A wet spring
potentially high-yielding crops across much of the Wimmera the sight of severe lodging is disheartening.
Usually lodging occurs later in the season when grain filling begins and the plant stem is unable to support the mature head.
However, this year lodging has occurred earlier as a result of the weather conditions.
With the crop’s stem under stress from wind, rain and hail, it cannot support the upper canopy and, therefore, ‘falls over’.
Depending on the severity of lodging, crops can recover, although in readiness for harvest farmers across the Wimmera are already thinking about the use of crop lifters which can help feed the plant head into the harvester when crops are lodged.
This month at Birchip Cropping Group we have been assessing lodging on the majority of our trials and have scored each plot accordingly.
This information will be used to gauge whether trial treatments have affected a plant’s ability to remain upright and to provide background information about the plot if a low, or unexpected, harvest grain yield is obtained.
The good growing season, together with the record-September rain, has presented other challenges for the operations team.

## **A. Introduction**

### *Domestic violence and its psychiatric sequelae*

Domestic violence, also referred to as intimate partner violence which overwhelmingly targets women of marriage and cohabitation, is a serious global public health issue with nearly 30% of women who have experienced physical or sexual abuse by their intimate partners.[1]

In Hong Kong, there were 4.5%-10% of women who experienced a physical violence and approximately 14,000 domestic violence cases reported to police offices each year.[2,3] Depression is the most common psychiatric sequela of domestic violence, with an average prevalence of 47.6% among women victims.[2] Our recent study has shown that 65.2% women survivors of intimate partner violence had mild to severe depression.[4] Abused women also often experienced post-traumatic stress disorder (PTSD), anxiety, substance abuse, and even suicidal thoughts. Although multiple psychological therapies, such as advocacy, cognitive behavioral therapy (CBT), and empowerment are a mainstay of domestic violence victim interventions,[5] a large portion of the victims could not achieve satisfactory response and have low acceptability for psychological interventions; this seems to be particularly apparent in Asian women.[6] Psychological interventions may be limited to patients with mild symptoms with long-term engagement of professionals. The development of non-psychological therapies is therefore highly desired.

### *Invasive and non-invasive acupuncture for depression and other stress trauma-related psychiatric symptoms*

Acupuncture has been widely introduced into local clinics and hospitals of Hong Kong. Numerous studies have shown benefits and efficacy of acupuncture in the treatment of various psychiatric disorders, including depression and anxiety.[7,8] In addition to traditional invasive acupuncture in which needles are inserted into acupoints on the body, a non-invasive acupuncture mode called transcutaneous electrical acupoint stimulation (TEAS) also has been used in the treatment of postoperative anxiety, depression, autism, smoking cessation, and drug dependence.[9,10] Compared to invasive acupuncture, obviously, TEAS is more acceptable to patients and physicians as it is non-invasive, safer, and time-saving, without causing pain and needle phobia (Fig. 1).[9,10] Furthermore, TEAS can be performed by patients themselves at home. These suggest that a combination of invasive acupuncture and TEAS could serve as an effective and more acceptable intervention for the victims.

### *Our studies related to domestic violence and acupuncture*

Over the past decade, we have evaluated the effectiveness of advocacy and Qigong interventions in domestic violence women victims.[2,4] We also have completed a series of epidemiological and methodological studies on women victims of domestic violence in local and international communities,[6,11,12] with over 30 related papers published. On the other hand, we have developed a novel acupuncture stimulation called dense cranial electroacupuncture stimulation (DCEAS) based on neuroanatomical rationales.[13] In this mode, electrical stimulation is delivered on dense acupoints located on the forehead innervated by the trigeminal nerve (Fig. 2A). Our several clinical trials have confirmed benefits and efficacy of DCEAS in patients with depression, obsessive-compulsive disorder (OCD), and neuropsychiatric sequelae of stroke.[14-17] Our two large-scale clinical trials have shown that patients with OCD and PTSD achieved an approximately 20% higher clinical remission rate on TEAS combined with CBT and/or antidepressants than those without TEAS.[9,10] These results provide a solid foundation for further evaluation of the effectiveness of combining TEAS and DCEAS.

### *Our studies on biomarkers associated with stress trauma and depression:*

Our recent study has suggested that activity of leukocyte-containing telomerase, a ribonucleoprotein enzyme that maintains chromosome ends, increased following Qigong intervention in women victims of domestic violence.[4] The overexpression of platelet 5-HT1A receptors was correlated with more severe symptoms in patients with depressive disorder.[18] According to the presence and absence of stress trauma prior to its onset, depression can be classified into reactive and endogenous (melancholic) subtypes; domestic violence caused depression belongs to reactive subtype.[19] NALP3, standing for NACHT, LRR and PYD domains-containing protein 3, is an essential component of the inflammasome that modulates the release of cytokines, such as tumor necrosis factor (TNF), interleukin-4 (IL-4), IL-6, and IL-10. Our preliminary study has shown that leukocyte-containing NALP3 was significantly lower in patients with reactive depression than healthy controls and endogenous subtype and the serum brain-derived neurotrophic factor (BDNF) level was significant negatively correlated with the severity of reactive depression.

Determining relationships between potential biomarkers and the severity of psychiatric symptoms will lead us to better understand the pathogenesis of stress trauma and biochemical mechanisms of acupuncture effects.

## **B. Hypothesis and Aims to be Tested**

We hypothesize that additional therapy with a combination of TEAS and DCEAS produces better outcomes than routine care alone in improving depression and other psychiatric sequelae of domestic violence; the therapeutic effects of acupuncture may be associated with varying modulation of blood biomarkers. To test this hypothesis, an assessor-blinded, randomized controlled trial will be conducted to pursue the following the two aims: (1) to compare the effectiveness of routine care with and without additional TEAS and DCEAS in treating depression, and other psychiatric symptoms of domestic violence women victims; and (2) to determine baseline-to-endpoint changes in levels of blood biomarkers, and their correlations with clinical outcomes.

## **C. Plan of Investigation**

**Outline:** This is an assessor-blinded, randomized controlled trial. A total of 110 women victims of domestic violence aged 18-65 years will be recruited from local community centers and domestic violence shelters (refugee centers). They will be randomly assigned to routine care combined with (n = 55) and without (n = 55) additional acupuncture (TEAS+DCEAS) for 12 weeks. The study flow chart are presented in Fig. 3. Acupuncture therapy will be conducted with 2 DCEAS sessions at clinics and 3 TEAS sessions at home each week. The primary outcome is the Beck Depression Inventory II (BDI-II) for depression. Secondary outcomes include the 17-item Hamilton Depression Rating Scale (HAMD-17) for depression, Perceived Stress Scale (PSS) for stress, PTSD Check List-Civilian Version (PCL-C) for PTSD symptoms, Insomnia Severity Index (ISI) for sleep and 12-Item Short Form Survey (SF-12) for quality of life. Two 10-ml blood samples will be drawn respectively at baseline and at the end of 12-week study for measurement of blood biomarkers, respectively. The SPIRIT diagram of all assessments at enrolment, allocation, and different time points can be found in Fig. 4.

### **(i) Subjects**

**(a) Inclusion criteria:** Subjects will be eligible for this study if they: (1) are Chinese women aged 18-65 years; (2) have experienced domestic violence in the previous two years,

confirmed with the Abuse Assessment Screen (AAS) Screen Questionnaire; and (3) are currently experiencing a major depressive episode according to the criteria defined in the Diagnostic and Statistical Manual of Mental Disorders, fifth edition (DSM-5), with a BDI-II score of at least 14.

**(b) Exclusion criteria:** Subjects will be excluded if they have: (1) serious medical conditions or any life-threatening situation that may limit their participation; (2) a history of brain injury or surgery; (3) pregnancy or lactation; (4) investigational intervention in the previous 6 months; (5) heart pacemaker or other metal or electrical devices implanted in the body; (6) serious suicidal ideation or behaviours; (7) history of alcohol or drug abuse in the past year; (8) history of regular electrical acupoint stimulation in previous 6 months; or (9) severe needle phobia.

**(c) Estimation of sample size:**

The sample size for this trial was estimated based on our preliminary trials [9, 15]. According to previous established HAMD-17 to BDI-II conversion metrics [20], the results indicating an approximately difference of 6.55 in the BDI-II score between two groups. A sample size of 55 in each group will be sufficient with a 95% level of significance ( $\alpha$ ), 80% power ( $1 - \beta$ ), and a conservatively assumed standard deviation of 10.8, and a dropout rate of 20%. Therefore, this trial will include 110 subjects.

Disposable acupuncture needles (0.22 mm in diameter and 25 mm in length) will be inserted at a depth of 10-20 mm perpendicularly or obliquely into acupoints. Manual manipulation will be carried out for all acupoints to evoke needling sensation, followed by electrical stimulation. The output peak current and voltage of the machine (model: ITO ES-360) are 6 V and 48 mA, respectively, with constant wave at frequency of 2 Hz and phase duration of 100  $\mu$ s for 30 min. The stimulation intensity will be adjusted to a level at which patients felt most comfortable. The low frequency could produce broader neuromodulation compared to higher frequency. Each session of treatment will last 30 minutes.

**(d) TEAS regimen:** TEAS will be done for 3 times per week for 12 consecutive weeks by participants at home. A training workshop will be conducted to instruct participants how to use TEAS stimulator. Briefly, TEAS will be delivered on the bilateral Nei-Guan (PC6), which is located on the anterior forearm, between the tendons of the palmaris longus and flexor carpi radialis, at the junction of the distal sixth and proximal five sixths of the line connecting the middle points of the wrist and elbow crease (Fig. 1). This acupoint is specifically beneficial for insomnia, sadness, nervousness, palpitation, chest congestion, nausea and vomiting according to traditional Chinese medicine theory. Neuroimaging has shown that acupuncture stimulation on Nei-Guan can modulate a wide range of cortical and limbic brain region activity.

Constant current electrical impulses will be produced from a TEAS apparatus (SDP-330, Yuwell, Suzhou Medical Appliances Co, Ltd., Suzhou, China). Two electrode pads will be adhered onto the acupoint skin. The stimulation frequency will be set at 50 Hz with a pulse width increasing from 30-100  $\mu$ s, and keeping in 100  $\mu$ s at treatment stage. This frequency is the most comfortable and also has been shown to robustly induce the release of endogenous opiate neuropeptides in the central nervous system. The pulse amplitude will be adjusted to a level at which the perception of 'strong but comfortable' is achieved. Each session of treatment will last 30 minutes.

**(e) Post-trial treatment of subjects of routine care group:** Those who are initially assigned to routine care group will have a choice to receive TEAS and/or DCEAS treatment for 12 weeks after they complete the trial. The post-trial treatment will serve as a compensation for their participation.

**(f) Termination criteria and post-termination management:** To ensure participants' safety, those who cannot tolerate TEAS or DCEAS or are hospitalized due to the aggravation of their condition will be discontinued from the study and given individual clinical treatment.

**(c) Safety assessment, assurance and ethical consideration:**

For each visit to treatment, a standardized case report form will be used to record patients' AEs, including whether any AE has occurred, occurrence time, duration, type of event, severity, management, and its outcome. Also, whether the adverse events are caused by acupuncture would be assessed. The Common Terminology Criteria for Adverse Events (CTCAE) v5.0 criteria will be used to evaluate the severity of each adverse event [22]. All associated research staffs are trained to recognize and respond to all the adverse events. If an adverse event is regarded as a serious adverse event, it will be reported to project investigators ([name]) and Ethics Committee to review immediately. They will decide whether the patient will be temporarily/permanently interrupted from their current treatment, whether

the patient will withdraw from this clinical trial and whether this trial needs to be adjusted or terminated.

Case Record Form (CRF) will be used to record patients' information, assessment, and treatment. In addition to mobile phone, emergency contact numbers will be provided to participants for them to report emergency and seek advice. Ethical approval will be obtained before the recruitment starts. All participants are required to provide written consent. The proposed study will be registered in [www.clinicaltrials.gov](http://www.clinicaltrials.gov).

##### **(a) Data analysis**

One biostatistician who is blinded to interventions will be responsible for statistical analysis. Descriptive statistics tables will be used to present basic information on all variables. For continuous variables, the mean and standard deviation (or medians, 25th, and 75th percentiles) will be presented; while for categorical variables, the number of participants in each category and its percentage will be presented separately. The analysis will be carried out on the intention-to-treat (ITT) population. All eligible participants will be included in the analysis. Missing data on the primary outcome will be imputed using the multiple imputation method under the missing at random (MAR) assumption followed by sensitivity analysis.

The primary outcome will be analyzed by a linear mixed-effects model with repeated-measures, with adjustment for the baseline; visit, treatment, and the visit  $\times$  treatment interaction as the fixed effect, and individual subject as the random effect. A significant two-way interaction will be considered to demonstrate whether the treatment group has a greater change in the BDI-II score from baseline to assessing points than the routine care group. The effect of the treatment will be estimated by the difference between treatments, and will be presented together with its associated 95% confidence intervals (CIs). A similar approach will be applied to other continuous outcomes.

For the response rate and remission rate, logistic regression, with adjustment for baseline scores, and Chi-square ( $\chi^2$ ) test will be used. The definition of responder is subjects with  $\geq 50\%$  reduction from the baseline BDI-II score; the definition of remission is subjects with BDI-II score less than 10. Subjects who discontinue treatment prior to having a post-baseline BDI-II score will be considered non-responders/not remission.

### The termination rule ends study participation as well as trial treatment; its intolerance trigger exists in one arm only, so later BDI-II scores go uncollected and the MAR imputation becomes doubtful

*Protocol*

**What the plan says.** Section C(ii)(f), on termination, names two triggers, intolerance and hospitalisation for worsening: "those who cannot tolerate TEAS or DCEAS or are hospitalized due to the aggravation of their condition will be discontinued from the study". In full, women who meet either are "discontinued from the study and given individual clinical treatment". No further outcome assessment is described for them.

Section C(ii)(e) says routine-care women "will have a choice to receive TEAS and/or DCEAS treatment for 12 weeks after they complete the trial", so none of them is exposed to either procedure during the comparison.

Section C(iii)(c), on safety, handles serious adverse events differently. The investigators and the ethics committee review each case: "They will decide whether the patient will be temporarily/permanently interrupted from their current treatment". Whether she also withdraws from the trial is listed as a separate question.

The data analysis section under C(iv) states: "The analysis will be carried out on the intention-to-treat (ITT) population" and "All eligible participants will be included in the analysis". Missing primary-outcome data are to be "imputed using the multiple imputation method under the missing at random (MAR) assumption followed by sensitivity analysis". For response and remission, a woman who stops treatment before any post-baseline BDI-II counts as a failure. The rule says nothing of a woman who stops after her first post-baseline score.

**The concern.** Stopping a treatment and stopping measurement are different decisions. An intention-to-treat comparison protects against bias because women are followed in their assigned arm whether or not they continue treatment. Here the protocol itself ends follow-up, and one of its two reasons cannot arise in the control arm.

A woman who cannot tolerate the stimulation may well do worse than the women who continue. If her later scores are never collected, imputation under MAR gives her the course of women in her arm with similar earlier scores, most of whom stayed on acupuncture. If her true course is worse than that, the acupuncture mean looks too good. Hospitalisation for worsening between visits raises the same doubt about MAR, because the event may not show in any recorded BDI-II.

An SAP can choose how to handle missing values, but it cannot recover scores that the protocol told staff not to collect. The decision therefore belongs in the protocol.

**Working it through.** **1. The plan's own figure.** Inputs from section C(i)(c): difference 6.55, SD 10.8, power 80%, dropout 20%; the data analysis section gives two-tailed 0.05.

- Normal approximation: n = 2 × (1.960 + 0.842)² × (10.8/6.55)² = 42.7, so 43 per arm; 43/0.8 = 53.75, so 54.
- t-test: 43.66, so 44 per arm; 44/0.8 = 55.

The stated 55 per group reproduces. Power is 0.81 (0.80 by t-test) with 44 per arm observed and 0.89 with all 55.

An increased threat of disease, another consequence of sustained wet conditions, has resulted in a very busy spraying schedule.
Gladly, spraying is now finally drawing to a close with the last of the fungicides and insecticide sprays being applied to trials.
Meanwhile, in an effort to minimise bird damage to canola trials, as experienced last season, scare guns have been erected at trial sites.
Birds can quickly decimate a canola crop so it is important to begin control efforts so that yield losses are minimal.
Assessments also continue to be carried as the season progresses.
As part of the Grains Research and Development Corporation stubble project, which BCG is leading in Victoria and Tasmania, peak biomass samples have been collected from Corack, Scout, Trojan, Scepter and Cutlass wheat varieties.
The head and leaves from 10 stems will be separated and dried, and the percentage that each plant component contributes to the overall plant matter will be calculated.
We hope to use this information to better understand how the type of stubble produced by a wheat plant is influenced by the variety grown.
The New South Wales DPI canola phenology trial at Longerenong is beginning to senesce quickly over the space of a few warm days.
BCG is currently performing maturity cuts on each plot in each time of sowing treatment, again seeking to understand varietal differences.
While doing these maturity biomass cuts, crops will also be assessed for blackleg infection and sclerotinia which are problematic issues for many canola growers in the Wimmera.